Nevertheless, the trustee argues in his brief that the legislature intended to provide access to entirety property because the "statute makes both spouses equally liable for the support of the family." (Appellant Br. at 17.) The trustee's premise is erroneous. The statute does not impose joint and several liability on each spouse, but instead makes "the spouse who incurred the debt primarily liable and the nondebtor spouse only secondarily liable." Porter v. Karivalis, 718 A.2d 823, 826 (Pa.Super.1998).
The statute thus does not impose the type of joint liability that might allow a creditor of both spouses to reach entireties property. See A. Hupfel's Sons v. Getty, 299 F. 939, 941 (3d Cir.1924) (holding that a husband's and wife's individual obligations to the same creditor did not constitute a "joint debt" allowing the creditor to reach entirety property under Pennsylvania law where the husband's obligation was primary and absolute and the wife's only secondary and conditioned on her husband's non-performance).
The trustee also argues that the plain language of the statute produces absurd results because it creates uncertainties regarding the existence and validity of liens on entireties property that Pennsylvania "has no procedure" to resolve. (Br. at 19.) We are not persuaded, however, that application of the statute as written will give rise to such absurd or unreasonable results that it might justify a departure from its plain language.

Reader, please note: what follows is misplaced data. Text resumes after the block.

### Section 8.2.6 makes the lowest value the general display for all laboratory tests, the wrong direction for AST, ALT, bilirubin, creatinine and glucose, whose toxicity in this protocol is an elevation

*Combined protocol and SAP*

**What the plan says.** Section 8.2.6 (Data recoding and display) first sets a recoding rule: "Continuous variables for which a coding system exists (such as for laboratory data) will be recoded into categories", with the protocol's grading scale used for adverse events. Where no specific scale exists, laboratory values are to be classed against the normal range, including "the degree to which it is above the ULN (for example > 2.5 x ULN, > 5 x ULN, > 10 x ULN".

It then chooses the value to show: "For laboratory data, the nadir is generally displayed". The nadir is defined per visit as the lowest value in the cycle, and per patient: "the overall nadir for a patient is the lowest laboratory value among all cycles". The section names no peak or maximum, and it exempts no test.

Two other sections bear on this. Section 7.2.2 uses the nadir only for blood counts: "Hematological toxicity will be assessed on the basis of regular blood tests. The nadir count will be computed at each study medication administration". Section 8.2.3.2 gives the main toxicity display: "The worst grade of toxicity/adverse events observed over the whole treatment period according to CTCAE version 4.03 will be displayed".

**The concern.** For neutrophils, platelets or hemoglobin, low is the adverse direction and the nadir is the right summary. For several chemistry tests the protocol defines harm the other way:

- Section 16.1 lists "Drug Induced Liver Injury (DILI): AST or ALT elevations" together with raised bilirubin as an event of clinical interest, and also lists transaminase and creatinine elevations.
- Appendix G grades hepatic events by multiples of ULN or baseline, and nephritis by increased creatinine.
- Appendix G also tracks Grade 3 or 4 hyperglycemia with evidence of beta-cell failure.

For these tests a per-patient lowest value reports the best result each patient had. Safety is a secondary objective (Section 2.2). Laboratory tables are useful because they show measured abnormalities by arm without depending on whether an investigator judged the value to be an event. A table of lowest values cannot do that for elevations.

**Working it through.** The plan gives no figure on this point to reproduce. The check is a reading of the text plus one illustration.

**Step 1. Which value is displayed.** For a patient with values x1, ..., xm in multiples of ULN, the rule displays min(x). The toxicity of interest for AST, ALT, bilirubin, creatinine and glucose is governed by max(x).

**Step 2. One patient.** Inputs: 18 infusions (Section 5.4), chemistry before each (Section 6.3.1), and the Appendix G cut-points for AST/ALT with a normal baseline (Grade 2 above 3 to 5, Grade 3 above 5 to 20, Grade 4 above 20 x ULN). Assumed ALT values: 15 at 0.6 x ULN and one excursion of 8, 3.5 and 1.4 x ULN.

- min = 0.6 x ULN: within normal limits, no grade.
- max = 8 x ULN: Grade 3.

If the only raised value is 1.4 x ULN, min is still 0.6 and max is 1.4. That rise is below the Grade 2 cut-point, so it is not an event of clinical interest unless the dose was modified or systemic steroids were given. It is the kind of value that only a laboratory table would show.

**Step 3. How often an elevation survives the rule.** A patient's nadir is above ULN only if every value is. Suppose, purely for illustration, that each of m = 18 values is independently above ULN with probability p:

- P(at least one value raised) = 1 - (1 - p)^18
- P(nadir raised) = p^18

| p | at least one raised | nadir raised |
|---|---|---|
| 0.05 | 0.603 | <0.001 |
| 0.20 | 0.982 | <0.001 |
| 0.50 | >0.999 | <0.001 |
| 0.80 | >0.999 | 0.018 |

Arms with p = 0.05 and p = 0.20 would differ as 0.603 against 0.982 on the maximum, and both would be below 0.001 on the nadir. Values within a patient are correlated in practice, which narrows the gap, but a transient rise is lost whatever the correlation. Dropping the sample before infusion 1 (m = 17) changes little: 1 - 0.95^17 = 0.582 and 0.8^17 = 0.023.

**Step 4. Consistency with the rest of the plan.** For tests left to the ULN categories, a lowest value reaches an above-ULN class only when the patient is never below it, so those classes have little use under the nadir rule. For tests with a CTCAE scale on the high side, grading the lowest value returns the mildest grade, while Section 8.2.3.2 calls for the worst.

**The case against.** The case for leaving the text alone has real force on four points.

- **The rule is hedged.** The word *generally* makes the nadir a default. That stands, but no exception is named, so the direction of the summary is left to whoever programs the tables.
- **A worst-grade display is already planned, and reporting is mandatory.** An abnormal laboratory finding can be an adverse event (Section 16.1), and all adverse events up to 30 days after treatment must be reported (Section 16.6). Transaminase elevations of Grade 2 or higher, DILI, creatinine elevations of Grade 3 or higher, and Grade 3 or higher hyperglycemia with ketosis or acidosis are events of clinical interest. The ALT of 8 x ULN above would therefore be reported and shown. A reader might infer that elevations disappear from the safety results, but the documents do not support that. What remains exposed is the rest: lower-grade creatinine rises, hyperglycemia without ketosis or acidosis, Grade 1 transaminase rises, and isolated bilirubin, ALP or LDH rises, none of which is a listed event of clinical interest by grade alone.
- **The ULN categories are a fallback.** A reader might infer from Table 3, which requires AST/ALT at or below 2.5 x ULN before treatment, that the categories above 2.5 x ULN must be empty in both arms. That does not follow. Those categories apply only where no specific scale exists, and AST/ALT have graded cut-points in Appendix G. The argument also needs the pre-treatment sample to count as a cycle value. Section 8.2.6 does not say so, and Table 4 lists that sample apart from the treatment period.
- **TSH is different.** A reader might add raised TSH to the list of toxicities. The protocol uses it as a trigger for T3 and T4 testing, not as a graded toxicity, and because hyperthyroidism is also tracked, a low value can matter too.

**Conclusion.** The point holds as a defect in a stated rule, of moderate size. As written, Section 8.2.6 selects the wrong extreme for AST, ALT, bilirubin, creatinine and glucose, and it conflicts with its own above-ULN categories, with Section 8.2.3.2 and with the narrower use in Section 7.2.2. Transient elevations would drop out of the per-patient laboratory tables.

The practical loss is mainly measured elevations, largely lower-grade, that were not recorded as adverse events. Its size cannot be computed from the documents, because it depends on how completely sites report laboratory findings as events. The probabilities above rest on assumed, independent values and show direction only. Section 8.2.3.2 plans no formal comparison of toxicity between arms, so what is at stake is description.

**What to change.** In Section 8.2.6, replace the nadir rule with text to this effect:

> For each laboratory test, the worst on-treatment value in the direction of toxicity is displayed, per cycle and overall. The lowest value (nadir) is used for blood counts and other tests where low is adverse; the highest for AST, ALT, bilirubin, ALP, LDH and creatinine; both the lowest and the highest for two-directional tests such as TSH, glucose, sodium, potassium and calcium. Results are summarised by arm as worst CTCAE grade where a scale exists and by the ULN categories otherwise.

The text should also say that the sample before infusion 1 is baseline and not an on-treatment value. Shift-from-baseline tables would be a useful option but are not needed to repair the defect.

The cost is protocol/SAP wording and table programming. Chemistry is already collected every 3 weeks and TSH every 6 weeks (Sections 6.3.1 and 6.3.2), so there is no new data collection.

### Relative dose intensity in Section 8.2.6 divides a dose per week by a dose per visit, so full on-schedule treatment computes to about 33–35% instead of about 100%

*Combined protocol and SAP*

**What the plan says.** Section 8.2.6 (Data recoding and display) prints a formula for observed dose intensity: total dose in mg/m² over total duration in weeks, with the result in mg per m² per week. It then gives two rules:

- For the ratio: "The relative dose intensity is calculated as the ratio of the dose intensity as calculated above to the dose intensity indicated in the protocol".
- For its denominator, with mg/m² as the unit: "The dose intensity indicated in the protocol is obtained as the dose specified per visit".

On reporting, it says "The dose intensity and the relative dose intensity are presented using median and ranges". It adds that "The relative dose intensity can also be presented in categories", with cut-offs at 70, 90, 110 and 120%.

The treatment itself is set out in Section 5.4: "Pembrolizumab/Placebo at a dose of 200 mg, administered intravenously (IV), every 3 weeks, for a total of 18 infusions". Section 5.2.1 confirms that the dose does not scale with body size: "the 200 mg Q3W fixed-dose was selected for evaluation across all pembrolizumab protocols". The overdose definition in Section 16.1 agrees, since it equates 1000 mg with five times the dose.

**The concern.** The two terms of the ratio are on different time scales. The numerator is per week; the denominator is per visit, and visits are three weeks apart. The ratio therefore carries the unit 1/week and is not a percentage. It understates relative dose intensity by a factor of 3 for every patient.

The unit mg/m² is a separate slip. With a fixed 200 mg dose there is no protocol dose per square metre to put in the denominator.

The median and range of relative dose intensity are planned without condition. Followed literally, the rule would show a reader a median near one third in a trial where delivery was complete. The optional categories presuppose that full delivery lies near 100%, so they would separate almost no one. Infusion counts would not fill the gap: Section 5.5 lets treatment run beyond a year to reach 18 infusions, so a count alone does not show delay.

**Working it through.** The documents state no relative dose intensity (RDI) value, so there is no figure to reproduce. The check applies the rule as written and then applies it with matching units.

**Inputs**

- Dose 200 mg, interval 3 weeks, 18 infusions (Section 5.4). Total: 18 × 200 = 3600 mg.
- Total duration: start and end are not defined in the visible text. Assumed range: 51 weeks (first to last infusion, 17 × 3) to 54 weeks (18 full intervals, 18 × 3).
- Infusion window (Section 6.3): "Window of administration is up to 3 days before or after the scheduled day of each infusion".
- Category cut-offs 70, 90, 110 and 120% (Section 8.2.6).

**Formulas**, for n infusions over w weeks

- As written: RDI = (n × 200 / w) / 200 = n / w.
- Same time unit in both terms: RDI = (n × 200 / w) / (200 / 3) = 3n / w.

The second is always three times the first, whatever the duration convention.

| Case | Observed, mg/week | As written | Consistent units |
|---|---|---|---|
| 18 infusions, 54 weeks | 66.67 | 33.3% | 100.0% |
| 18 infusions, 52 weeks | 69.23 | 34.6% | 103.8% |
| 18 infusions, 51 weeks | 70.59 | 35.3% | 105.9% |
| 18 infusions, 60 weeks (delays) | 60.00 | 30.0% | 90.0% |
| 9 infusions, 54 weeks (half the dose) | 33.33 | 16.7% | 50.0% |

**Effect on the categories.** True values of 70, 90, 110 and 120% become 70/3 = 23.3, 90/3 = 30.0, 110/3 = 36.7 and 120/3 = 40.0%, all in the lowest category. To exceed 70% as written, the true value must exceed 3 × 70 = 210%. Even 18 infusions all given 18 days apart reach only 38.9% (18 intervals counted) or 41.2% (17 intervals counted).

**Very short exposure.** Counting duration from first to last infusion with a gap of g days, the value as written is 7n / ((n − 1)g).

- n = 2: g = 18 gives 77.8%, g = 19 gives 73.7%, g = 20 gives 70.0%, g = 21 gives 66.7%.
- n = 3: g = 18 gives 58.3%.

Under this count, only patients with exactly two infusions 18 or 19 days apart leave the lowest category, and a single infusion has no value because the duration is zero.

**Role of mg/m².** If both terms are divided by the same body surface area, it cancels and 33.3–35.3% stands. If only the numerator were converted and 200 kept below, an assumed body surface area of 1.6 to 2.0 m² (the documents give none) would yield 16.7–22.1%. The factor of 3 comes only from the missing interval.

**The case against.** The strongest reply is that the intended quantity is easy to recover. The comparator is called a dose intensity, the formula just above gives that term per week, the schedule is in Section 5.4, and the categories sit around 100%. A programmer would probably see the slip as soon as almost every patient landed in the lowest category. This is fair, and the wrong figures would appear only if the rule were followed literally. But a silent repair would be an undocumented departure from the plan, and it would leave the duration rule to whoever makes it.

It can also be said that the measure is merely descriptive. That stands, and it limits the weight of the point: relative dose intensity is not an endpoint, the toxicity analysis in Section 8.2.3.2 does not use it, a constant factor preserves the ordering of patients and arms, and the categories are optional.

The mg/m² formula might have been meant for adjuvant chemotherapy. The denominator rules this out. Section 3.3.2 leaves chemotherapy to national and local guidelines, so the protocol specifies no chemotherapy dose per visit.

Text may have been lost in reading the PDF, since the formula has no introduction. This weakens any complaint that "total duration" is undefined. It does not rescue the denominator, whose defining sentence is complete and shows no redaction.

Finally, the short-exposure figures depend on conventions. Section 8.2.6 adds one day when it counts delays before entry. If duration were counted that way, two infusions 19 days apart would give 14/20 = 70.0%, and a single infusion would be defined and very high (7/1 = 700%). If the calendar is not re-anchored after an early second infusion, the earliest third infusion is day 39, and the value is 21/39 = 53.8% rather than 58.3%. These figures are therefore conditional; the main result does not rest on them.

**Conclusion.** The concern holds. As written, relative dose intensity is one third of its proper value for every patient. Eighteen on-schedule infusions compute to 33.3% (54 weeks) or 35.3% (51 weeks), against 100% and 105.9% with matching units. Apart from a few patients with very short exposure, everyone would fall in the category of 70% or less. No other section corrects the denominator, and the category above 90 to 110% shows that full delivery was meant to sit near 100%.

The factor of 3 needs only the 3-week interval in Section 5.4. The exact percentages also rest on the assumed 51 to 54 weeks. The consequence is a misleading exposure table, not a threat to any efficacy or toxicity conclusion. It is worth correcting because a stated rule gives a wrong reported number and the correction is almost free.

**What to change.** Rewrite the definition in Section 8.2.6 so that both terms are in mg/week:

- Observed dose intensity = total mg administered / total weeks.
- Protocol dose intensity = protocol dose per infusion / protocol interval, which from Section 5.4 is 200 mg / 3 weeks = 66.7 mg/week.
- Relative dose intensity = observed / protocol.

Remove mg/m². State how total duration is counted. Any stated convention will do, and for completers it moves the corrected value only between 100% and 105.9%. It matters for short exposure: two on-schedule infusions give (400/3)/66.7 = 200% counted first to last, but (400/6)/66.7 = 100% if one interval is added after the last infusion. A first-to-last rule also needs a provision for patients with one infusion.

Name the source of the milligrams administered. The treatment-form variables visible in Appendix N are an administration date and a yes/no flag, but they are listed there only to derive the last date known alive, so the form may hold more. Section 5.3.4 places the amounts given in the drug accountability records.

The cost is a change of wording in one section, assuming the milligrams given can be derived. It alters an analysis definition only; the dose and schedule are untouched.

Accordingly, we hold therefore that the bankruptcy judge's allowance of an exemption for property that O'Lexa held as a tenant by the entireties was proper, and we will affirm the District Court's affirmance of that ruling.
Under the Bankruptcy Abuse Prevention and Consumer Protection Act of 2005, § 522(b)(2)(B) was renumbered as § 522(b)(3)(B), but was otherwise unchanged. SeeIn re Weber, 346 B.R. 346, 347 n. 2 (Bankr.D.Del.2006). We will refer to that section as it is currently.
Contrast this section with 11 U.S.C. § 522(d)(1), which provides for a specific residence exemption up to $18,450
Joint debtor spouses may, however, still exempt property held by the entireties under the specific exemptions of § 522(d)